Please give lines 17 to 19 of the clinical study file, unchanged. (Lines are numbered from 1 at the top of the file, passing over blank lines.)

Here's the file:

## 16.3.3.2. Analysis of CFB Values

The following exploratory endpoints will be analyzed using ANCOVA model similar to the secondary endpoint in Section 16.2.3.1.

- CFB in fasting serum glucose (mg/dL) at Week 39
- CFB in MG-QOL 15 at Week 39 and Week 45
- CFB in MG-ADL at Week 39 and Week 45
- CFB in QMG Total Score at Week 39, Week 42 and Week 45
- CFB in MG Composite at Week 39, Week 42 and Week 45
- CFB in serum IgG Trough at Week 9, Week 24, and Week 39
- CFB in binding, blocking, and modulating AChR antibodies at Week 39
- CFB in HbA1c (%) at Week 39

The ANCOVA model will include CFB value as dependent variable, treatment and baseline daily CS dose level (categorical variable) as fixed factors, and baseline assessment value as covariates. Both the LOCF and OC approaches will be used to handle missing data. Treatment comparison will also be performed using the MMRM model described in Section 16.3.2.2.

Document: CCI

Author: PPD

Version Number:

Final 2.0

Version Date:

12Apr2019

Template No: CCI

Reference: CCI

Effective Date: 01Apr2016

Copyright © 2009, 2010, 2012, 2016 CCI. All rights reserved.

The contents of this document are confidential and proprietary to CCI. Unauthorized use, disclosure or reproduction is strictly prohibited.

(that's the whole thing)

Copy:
12Apr2019

Template No: CCI

Reference: CCI